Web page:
Much of the discussion about the two communities in Northern Ireland refers to the different backgrounds of the Irish (Gaelic) race and Ulster-Scots. But there is little to be found about a third category that dates back to the time of the Plantation in 1607, Ulster-English. This was the subject of a fascinating talk hosted on St George’s Day at St Macartan’s Cathedral in Clogher, County Tyrone and organised by the William Carleton Society.
The speaker was Dr Paddy Fitzgerald of the Centre for Migration Studies at the Ulster-American folk park in Omagh, a member of the Executive Committee of the Society. Earlier this year he gave an interesting talk about Archbishop John Hughes who came from the Augher area.
Dr Fitzgerald gave an outline of his own family history, which he pointed out had an Ulster-English connection. He explained that this was a different strand than the Ulster Scots. English settlers arrived after 1607 in the Belfast Lough area, moving through the Lagan Valley and South Antrim towards North Armagh and then along the Clogher Valley into Fermanagh. At the end of his talk, he posed the question whether we should have an Ulster-English Agency, because he said the authorities seemed to be promoting Ulster-Scots as the only alternative to the Gaelic and nationalist tradition.
The British Museum guide on accents and dialects of Northern Ireland says:-
“The Plantation of Ulster…was a planned process of settlement aimed at preventing further rebellion among the population in the north of Ireland. This part of the island was at that time virtually exclusively Gaelic-speaking and had shown the greatest resistance to English colonisation. From the early seventeenth century onwards, Irish lands were confiscated and given to British settlers — or ‘planters’ — who arrived in increasing numbers, bringing the English Language with them. Large numbers of settlers came from southwest Scotland and thus spoke a Scots dialect, while the remaining settlers came predominantly from the north and Midlands of England….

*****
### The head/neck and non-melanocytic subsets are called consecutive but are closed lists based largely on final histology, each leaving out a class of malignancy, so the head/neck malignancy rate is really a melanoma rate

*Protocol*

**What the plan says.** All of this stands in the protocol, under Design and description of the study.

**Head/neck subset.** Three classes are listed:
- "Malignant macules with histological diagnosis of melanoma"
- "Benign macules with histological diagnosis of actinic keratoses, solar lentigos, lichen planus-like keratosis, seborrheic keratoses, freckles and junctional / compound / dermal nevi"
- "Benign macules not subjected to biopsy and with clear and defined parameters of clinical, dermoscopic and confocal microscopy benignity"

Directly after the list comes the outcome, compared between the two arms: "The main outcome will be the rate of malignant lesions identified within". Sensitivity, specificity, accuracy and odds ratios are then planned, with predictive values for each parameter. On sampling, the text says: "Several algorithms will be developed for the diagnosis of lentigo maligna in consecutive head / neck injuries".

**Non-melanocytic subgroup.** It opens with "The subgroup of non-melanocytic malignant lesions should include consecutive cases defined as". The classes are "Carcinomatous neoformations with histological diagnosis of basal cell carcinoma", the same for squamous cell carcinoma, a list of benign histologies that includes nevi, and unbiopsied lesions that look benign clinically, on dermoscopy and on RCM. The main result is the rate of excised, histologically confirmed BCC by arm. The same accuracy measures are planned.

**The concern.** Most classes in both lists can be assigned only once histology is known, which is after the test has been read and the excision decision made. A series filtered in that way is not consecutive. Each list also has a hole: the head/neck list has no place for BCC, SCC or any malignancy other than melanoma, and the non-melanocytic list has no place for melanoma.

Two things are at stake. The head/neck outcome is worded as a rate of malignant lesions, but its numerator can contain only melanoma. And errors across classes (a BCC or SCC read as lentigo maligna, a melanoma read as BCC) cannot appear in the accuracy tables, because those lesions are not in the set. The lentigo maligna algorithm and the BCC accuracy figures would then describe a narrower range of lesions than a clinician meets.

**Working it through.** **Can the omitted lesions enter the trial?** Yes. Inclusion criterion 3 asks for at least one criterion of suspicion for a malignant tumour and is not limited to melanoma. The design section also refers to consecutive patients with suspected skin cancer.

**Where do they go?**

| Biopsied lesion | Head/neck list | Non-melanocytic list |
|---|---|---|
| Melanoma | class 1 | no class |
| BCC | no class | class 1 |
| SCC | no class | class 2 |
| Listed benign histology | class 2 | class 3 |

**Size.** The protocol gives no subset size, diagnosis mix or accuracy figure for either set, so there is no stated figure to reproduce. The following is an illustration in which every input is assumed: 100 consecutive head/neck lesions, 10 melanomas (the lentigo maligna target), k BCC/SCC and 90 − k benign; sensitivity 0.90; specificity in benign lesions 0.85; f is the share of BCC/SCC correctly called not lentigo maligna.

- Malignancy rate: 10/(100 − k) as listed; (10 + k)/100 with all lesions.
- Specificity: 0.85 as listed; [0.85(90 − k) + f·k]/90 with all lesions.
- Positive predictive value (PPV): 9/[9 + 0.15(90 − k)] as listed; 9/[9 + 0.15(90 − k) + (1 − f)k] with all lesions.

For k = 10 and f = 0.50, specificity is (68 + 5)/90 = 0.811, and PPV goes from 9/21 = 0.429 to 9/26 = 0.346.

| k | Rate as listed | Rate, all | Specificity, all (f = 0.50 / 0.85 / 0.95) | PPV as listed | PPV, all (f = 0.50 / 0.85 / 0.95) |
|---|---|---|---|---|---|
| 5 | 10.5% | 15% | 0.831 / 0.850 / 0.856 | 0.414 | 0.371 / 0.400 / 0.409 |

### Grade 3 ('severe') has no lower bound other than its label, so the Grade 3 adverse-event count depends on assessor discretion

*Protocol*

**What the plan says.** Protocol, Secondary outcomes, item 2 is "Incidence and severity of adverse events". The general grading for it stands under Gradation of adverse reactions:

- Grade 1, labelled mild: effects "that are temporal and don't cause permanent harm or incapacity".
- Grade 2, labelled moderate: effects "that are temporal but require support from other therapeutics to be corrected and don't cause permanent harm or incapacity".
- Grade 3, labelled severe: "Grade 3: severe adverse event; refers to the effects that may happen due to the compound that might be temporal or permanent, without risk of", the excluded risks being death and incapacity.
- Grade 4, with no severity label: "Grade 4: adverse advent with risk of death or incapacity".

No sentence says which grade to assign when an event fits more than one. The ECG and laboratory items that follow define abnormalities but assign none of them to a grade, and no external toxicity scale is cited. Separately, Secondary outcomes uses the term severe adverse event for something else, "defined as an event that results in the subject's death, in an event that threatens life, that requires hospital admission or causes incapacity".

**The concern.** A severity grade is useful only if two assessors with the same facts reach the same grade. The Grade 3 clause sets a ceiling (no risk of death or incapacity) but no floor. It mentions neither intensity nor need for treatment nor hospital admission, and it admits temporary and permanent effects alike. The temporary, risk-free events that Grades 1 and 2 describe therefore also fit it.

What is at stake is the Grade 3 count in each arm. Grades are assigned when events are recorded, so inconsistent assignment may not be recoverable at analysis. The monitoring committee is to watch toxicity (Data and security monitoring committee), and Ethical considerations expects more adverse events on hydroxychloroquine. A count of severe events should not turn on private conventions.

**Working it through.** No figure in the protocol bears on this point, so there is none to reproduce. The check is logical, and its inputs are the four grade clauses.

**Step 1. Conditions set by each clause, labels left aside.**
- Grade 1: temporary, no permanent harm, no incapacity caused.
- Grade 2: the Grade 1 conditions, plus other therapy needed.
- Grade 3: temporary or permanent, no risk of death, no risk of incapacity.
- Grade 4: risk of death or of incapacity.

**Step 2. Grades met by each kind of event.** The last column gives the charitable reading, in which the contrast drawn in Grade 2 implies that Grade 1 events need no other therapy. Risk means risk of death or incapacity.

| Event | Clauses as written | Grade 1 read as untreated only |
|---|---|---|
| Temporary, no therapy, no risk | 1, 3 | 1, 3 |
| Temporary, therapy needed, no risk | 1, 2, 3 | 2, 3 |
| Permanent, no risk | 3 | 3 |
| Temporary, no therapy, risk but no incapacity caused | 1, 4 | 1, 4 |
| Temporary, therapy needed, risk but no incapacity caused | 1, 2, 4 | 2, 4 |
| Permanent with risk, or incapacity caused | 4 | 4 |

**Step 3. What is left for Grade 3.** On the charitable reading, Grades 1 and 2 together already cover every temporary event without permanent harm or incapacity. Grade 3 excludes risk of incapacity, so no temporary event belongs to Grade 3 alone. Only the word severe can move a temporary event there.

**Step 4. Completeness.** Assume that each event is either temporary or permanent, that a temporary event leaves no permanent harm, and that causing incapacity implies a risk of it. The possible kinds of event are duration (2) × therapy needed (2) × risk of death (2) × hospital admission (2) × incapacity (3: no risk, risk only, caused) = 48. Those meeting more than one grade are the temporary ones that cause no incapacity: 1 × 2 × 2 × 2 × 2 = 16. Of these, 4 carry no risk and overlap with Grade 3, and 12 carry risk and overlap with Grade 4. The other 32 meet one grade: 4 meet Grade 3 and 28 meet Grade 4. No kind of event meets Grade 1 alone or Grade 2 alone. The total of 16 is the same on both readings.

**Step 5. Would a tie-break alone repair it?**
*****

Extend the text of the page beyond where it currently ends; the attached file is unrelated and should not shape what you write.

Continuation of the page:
For some considerable time the colonists remained surrounded by Gaelic-speaking communities in County Donegal to the west and the counties of Louth, Monaghan and Cavan to the south. Thus English in the northeast of the island developed in relative isolation from other English-speaking areas such as Dublin, while the political situation over the course of the twentieth century has meant that Northern Ireland has continued to develop a linguistic tradition that is distinct from the rest of Ireland. Scots, Irish Gaelic, seventeenth century English and Hiberno-English (the English spoken in the Republic of Ireland) have all influenced the development of (Ulster) Northern Irish English, and this mixture explains the very distinctive hybrid that has emerged.”
The William Carleton Society would like to express its thanks to Precentor Noel Regan, for making the Cathedral available for this event. In his absence, the diocesan Curate Reverend Alistair Warke said the Cathedral enjoyed a good relationship with the annual William Carleton summer school and was pleased to be able to host the Society’s first talk in its programme for 2012/13. The talk was part of the “Shared History, Shared Future” project, supported by the EU Peace III programme delivered by Dungannon and South Tyrone Borough Council.